There is a definite relationship between safety performance and orderliness in the laboratory. When housekeeping standards fall, safety performance inevitably deteriorates. Work areas are to be kept clean, and chemicals and equipment must be properly labeled and stored. Cleanup should follow the completion of any operation or at the end of each day. Wastes are to be deposited in appropriately labeled receptacles. Temporary holding containers must be clearly marked. Chemicals that are no longer needed should not be permitted to accumulate in the laboratory. Stairways and hallways should not be used as storage areas. Access to exits, emergency equipment, and controls, must be maintained free from obstruction.
Laboratory areas that have special or unusual hazards must be posted with warning signs. Standard signs and symbols have been established for a number of special situations, such as radioactive materials, radiation hazards, biological hazards, fire hazards, and laser operations. Other signs should be posted to show the locations of safety showers, eyewash stations, exits, and fire extinguishers. Waste containers must be labeled with the type of waste for which they are intended. The safety and hazard sign systems in the laboratory should enable a person unfamiliar with the usual routine of the laboratory to escape in an emergency (or help combat it if appropriate).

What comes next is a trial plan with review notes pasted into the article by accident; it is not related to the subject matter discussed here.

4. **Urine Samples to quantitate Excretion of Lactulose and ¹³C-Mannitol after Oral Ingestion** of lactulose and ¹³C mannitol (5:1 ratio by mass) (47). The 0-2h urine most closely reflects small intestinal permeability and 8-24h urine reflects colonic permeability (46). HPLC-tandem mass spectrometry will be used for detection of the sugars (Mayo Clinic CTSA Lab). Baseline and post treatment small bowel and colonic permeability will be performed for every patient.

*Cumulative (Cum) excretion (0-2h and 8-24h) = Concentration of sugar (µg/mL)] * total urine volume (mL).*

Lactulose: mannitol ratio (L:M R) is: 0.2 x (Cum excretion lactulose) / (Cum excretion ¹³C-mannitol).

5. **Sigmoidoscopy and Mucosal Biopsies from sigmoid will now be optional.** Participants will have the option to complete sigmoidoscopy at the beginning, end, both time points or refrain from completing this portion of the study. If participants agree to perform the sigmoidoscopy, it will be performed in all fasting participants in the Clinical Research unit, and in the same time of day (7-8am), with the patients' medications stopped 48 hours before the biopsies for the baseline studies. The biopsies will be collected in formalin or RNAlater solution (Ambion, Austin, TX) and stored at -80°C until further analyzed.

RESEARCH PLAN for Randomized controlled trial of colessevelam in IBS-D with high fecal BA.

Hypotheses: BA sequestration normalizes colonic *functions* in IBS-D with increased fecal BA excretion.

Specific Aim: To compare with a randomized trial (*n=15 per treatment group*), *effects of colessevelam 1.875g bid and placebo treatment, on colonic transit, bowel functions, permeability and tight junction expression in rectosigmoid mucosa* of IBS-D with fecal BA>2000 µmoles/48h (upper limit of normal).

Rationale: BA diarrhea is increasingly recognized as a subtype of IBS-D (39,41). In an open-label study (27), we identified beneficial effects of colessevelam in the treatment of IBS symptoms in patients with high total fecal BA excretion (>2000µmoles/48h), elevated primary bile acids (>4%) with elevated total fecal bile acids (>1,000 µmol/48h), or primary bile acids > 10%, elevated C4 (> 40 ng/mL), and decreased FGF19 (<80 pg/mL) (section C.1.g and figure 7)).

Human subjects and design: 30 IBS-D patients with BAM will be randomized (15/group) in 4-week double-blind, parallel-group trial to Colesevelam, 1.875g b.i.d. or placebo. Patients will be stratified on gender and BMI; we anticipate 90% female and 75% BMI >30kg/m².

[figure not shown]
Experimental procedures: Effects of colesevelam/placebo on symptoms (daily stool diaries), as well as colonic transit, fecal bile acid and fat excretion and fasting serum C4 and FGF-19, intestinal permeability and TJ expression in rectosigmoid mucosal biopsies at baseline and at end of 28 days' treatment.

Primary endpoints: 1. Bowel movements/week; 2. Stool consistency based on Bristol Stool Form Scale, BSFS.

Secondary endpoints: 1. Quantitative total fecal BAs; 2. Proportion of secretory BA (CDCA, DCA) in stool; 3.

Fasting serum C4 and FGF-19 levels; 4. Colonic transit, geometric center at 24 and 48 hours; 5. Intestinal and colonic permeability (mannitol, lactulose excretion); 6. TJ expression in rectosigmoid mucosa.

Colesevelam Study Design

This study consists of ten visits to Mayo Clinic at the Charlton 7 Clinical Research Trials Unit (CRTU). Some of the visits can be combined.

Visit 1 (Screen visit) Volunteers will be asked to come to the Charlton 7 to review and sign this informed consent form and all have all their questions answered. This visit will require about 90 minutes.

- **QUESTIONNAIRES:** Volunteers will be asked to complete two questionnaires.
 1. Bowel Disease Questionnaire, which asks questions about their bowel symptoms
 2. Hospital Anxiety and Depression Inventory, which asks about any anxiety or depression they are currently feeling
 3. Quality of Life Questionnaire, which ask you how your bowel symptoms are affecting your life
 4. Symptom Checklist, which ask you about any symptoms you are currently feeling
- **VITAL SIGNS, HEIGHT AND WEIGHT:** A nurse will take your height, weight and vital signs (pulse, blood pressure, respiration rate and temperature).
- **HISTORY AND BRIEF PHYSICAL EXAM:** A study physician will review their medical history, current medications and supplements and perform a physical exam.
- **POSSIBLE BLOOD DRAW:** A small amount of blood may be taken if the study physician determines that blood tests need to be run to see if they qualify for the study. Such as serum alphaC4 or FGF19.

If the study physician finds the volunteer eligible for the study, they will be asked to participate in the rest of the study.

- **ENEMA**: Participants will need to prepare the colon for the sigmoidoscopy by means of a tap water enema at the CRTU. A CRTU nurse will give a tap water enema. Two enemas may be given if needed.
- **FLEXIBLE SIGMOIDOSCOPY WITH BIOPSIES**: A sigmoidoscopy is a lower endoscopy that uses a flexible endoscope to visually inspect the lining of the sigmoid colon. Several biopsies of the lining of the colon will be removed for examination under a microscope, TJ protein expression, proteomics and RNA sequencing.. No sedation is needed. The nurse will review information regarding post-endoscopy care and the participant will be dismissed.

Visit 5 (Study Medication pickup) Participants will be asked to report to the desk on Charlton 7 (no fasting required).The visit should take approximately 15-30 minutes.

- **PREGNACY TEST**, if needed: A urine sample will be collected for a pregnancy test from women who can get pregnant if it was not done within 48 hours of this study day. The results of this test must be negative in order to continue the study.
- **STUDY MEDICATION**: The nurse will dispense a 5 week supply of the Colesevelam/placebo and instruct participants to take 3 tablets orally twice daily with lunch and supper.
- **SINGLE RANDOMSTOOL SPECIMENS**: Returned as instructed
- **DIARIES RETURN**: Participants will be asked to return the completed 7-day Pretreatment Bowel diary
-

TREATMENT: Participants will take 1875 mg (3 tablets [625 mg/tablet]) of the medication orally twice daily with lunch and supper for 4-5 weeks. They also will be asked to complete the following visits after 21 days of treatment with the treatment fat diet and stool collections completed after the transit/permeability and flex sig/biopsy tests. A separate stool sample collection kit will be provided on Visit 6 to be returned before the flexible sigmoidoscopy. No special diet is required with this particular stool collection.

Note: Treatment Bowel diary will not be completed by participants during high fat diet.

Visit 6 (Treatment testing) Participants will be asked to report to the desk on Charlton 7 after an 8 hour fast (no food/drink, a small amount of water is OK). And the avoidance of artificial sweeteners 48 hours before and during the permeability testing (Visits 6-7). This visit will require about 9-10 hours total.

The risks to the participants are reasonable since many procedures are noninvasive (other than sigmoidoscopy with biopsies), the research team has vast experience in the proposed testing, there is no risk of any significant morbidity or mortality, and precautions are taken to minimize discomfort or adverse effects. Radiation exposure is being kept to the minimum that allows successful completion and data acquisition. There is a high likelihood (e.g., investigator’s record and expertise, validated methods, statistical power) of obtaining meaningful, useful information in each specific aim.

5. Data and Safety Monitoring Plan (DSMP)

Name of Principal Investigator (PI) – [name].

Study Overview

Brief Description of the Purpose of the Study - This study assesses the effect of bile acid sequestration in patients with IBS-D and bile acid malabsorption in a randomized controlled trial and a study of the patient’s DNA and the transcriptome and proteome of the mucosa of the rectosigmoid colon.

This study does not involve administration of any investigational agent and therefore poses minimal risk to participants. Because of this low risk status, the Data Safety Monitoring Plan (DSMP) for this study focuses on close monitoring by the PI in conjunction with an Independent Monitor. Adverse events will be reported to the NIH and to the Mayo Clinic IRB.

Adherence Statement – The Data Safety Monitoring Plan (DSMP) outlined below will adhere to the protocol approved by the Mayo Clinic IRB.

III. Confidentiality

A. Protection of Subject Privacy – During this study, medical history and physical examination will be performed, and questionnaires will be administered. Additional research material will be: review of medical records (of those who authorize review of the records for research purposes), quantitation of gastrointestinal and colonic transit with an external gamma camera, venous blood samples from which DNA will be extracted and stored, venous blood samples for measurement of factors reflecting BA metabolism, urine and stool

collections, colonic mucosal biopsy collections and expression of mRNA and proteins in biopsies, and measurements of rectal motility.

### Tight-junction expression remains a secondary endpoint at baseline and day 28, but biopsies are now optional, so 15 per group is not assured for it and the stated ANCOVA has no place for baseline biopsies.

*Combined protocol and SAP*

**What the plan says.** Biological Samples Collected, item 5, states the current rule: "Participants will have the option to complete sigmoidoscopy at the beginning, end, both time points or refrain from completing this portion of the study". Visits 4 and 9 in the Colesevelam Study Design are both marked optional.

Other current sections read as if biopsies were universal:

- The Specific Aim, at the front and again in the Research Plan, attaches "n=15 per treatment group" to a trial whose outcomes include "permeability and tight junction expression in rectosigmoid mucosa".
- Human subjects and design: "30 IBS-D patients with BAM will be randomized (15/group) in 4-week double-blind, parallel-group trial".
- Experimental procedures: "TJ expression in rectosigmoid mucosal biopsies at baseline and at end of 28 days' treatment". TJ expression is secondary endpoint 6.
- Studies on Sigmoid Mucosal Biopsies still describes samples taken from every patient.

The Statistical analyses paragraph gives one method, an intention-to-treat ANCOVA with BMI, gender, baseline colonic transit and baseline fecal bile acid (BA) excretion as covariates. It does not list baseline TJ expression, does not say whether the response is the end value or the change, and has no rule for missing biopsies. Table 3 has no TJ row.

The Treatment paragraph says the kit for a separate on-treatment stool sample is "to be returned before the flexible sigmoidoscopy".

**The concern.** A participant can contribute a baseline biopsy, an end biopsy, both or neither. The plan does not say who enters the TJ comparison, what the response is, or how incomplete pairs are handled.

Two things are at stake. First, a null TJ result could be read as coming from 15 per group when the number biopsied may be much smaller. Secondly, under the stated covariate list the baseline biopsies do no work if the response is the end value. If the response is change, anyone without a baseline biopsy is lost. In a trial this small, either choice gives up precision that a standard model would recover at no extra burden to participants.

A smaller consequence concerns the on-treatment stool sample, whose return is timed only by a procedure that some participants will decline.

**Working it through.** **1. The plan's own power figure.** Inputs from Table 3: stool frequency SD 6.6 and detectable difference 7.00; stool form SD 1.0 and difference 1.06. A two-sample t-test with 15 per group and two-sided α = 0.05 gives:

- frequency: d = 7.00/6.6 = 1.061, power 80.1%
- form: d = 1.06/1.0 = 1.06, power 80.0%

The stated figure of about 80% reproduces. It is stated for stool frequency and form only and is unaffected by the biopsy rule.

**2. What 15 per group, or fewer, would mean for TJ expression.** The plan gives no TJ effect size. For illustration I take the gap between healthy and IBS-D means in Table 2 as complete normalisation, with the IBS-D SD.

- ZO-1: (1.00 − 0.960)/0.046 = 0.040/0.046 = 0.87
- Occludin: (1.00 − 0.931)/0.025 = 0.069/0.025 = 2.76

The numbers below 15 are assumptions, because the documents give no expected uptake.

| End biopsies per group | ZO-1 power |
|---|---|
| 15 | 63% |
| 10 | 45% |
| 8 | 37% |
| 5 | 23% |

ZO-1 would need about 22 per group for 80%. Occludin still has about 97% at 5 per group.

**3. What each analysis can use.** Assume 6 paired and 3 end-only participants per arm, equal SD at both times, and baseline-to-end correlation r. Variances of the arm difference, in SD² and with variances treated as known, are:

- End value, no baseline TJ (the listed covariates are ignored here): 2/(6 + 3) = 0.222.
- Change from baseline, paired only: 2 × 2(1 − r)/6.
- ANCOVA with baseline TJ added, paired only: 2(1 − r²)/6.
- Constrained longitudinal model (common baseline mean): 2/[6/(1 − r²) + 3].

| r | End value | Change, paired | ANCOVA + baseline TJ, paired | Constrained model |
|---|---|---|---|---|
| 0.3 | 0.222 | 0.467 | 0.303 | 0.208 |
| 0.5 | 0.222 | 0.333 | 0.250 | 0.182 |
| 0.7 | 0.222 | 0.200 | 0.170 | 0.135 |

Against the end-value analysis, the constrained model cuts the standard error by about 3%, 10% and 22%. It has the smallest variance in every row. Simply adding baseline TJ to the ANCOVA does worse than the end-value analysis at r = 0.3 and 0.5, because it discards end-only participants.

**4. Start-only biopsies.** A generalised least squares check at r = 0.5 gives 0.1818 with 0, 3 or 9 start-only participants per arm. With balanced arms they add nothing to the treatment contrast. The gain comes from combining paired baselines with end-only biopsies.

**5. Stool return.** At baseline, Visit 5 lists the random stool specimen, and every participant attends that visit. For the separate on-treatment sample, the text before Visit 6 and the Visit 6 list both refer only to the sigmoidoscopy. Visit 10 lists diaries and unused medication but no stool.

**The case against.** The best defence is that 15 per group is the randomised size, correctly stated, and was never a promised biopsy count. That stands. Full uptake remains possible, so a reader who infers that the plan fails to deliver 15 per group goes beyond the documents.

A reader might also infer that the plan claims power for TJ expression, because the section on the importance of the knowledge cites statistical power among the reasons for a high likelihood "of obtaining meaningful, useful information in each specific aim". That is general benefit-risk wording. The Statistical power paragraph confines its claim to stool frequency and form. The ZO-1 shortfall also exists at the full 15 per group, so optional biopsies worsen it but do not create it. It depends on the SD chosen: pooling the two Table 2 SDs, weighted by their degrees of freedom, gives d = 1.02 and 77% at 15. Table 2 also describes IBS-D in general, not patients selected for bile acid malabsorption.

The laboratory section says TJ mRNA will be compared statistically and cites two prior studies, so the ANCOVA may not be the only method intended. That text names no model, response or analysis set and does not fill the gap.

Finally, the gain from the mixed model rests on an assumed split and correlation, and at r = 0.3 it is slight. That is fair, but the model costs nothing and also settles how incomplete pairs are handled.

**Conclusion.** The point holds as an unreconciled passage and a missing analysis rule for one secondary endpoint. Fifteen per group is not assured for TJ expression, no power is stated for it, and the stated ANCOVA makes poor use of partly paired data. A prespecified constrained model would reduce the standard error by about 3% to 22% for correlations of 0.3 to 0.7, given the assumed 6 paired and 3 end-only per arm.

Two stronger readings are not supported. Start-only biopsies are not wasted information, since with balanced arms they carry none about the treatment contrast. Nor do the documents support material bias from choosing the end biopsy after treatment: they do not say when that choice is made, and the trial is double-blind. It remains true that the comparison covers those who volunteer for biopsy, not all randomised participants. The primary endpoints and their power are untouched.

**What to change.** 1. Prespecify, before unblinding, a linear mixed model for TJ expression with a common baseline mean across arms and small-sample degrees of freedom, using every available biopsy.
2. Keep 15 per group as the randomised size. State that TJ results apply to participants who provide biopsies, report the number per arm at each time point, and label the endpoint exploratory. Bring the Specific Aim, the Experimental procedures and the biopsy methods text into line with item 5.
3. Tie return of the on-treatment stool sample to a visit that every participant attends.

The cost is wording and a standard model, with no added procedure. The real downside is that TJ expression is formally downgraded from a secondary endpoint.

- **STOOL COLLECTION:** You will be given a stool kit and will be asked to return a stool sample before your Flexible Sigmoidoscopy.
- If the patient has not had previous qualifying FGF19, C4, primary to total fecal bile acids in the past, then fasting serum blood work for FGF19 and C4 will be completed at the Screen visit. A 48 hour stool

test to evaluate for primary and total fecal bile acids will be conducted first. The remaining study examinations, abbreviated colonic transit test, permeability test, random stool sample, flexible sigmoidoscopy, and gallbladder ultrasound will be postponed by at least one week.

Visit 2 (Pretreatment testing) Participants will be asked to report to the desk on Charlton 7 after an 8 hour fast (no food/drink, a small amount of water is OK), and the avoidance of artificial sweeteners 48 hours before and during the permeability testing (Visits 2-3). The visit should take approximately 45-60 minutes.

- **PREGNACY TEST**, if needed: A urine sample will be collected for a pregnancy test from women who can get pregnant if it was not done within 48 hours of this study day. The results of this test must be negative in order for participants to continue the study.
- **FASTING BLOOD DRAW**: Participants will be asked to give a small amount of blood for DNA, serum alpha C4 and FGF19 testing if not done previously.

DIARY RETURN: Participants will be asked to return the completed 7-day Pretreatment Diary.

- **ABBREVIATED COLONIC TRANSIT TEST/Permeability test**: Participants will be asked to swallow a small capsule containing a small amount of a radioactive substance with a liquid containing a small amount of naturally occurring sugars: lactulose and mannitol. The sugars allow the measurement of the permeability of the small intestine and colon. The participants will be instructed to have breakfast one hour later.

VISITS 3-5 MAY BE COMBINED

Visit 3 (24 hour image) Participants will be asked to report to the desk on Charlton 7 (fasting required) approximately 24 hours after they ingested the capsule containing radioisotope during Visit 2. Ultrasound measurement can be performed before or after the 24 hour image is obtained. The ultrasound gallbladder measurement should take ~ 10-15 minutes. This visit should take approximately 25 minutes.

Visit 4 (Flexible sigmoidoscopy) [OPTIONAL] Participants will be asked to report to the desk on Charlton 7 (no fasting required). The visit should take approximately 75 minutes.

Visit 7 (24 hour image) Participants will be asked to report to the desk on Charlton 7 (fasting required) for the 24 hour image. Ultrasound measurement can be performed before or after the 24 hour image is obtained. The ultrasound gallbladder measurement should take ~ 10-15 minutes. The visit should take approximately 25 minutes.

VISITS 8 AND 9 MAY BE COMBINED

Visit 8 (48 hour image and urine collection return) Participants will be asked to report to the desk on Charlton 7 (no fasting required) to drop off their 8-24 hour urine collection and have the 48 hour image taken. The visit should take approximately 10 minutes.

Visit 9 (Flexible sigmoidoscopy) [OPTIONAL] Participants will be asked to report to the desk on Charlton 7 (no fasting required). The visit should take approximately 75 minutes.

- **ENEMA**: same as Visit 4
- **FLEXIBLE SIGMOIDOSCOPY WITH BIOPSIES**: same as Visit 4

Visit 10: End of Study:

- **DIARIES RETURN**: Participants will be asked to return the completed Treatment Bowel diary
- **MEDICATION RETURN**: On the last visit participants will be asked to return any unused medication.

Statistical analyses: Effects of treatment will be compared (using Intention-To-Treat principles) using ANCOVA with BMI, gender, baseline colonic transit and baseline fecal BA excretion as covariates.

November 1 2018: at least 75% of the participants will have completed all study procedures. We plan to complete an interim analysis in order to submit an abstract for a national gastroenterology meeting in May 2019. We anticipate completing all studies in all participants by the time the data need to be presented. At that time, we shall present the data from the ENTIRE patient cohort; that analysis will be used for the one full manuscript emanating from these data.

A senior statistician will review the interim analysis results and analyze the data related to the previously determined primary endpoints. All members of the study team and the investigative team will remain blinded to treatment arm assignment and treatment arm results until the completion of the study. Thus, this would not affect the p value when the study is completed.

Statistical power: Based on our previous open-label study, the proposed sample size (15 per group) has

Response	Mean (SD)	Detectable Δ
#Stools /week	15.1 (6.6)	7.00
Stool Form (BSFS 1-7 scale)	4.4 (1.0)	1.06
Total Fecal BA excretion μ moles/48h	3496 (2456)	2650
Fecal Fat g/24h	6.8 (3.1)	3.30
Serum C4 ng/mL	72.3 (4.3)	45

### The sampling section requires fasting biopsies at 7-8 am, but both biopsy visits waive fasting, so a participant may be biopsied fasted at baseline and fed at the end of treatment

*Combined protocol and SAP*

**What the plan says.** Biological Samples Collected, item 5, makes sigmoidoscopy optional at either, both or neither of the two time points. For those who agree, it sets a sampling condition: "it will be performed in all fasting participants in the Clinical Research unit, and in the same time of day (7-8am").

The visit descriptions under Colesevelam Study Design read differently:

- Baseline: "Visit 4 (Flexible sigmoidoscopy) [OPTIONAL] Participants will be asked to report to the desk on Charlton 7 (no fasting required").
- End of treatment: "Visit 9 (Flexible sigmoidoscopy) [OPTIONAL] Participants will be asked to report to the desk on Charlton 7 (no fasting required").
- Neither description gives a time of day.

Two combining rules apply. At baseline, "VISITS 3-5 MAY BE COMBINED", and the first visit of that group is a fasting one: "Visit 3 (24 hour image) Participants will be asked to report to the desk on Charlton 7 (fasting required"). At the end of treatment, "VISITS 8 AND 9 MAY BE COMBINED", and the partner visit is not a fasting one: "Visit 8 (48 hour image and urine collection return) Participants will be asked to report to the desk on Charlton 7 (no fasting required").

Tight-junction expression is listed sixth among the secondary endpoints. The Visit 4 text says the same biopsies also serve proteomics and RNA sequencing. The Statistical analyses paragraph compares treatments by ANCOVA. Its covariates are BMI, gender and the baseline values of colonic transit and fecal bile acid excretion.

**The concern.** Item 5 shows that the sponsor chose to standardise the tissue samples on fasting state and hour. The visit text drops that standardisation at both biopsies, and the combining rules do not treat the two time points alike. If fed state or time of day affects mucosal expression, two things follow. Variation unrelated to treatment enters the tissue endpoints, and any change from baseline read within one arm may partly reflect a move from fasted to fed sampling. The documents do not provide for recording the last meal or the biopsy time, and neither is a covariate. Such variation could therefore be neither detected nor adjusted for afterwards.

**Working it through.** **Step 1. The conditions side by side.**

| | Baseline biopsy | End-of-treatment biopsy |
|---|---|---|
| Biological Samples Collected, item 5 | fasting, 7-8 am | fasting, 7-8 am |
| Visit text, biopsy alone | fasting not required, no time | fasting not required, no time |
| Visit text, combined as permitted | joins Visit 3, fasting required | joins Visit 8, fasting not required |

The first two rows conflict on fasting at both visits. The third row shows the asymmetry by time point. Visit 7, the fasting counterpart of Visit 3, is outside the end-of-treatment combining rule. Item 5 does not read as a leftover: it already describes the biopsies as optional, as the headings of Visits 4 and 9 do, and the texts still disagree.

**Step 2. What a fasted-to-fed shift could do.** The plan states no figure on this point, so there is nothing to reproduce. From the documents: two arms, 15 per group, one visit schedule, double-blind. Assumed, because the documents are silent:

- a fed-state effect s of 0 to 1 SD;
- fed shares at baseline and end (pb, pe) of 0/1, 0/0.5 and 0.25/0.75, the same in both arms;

Facilities management, housekeeping, and other support personnel may also be exposed to potential physical and chemical hazards in connection with work going on in the laboratory. They must be informed about the risks involved and educated about how to avoid potential hazards.
All mechanical equipment is to be equipped with guards that prevent access to electrical connections or moving parts (such as the belts and pulleys of a vacuum pump). Each laboratory worker should inspect the equipment before using it to ensure that the guards are in place and functioning.
Careful design of guards is vital. An ineffective guard can be worse than none at all, because it may give a false sense of security. Emergency shutoff devices may be needed in addition to electrical and mechanical guarding.
Safety shielding is to be used for any operation having the potential for explosion such as (a) whenever a reaction is attempted for the first time (small quantities of reactants should be used to minimize hazards) (b) whenever a familiar reaction is carried out on a larger than usual scale and (c) whenever operations are carried out under non-ambient conditions. Shields are to be placed so that all personnel in the area are protected from the hazard.